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Isolation and characterisation of oil degrading bacteria from coastal waters and sediments from three locations in Sri Lanka

Authors:

G Yasodara Liyanage,

LK
About G Yasodara

Department of Zoology, Faculty of Applied Sciences, University of Sri Jayewardenepura, Gangodawila, Nugegoda.

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Pathmalal M Manage

LK
About Pathmalal M

Department of Zoology, Faculty of Applied Sciences, University of Sri Jayewardenepura, Gangodawila, Nugegoda.

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Abstract

Microbial degradation of petroleum hydrocarbons is one of the important pathways in the natural decomposition process. Four potential oil degrading bacteria were isolated from the coastal waters and sediments in Sri Lanka and identified as Bacillus cereus, Enterobacter sp., Enterobacter ulcerans and Micrococcus sp. by 16S rRNA sequencing. The highest degradation percentage of crude oil was detected at 14 days of incubation by B. cereus (84 %). The remaining strains of Enterobacter sp. (80 %), Micrococcus sp. (74 %) and E. ulcerans (74 %) were also detected as active degraders. The lowest half life time was recorded for Enterobacter sp. at 6 days of incubation, while the half life time of B. cereus and Micrococcus sp. was 7 days, and 10 days for E. ulcerans. The population densities of bacteria were proportional to their degradation rates. Different emulsification index values were detected starting from 18 ‒ 65 % for B. cereus, 48 % for Enterobacter sp., 38 % for Micrococcus sp., and 38 % for E. ulcerans at 14 days of incubation. The FTIR spectrum analysis revealed that the peak area relevant to the C-H groupʼs stretching (2850 ‒ 3000 cm-1) decreased with incubation from 0.115 to 0.04 for B. cereus and from 0.115 to 0.08 for Enterobacter sp.. The infrared absorption wavelength range of 1455 ‒ 1500 cm-1 relevant to deformations of C-H bonds to CH2, CH3, and cyclohexanes decreased from 0.08 to 0.018 in B. cereus and from 0.08 to 0.04 for Enterobacter sp.. Among the bacterial isolates B. cereus was identified as the most efficient hydrocarbon degrader in the present study.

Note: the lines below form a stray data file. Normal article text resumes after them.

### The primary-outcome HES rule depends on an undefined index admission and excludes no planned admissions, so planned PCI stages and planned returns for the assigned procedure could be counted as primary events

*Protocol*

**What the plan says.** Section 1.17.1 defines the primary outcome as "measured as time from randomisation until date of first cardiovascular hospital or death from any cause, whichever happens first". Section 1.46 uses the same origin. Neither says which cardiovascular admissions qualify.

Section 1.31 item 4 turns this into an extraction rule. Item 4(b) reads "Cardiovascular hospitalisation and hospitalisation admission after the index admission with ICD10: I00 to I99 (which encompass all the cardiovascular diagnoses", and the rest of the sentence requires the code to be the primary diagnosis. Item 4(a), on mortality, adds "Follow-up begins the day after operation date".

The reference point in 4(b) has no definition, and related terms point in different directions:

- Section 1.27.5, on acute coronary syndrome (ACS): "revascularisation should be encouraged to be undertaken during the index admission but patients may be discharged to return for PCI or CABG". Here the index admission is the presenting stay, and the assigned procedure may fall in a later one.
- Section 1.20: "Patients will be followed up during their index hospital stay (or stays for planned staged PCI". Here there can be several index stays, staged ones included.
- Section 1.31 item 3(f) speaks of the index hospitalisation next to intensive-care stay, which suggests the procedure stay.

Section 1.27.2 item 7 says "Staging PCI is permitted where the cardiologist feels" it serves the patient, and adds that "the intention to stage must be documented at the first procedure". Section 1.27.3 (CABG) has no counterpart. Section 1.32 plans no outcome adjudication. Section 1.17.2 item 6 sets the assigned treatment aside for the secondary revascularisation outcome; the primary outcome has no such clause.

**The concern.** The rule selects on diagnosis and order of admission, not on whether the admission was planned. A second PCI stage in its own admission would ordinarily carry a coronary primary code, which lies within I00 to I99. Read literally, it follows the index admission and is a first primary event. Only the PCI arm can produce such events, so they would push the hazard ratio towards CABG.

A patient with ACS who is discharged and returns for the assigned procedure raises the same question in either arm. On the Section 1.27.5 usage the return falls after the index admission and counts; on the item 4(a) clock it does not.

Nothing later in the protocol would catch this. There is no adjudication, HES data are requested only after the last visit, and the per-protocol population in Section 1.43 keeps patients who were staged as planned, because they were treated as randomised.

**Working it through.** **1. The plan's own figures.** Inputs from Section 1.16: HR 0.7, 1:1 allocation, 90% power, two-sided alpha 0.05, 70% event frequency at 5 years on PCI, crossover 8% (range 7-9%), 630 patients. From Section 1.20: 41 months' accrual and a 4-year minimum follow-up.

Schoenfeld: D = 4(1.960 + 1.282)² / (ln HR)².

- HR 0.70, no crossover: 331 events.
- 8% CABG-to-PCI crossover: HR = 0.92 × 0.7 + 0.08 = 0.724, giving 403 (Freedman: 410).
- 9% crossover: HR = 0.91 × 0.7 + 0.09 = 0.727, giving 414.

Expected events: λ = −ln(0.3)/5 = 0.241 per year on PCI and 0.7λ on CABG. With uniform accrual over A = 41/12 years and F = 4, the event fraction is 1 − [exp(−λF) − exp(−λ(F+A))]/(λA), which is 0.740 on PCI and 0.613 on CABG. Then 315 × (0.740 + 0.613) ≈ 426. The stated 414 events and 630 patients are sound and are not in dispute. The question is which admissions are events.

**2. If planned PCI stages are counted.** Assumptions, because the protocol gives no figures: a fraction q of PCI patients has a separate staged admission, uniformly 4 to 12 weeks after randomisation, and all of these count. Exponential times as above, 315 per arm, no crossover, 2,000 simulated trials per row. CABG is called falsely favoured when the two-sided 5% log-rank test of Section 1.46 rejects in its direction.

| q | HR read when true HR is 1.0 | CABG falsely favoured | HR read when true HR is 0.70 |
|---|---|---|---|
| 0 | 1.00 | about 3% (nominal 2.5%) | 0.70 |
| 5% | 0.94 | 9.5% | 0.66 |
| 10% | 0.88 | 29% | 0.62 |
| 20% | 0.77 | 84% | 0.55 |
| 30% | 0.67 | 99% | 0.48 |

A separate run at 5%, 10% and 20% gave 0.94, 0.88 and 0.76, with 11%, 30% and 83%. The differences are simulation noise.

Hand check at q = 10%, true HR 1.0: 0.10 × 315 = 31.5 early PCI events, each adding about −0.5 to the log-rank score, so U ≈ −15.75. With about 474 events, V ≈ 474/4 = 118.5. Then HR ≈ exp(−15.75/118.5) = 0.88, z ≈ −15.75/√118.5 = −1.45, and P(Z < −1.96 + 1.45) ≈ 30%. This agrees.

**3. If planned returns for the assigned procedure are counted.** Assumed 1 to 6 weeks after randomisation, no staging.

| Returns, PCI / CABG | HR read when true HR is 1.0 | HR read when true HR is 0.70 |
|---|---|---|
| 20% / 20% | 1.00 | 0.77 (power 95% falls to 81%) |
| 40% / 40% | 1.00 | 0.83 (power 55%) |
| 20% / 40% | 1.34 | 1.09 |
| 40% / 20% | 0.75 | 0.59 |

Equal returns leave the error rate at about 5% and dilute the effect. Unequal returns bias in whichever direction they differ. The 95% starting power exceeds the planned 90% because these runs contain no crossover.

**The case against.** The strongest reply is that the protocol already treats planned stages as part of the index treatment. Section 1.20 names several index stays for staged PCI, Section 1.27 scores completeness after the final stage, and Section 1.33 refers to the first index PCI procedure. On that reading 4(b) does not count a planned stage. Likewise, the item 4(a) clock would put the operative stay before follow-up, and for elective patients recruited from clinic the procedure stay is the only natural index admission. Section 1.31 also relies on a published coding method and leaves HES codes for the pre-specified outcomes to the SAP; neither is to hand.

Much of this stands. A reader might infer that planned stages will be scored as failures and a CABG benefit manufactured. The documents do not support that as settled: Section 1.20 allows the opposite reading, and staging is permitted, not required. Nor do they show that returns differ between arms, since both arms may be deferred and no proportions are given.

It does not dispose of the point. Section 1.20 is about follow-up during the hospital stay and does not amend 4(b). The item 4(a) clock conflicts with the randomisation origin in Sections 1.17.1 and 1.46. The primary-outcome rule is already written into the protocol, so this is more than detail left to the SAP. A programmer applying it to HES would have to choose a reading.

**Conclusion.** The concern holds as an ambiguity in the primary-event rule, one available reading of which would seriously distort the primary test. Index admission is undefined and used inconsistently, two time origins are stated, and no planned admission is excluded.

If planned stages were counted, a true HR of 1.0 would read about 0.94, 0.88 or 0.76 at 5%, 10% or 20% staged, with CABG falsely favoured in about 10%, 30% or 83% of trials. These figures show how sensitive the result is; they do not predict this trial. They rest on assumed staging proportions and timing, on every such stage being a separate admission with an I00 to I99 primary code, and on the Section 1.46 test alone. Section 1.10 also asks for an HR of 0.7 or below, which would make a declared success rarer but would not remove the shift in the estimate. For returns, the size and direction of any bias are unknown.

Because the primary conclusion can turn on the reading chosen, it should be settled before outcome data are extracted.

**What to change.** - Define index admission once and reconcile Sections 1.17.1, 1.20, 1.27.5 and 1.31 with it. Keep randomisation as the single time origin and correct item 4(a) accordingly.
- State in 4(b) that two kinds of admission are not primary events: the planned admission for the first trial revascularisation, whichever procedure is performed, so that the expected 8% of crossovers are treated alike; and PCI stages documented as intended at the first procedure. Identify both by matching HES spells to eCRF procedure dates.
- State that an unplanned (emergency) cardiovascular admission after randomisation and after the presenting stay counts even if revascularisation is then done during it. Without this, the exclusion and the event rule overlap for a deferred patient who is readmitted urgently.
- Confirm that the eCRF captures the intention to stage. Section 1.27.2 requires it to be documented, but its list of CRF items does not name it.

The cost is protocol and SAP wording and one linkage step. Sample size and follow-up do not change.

How to Cite: Liyanage, G.Y. & Manage, P.M., (2016). Isolation and characterisation of oil degrading bacteria from coastal waters and sediments from three locations in Sri Lanka. Journal of the National Science Foundation of Sri Lanka. 44(4), pp.351–358. DOI: http://doi.org/10.4038/jnsfsr.v44i4.8017
Published on 27 Dec 2016.
Peer Reviewed

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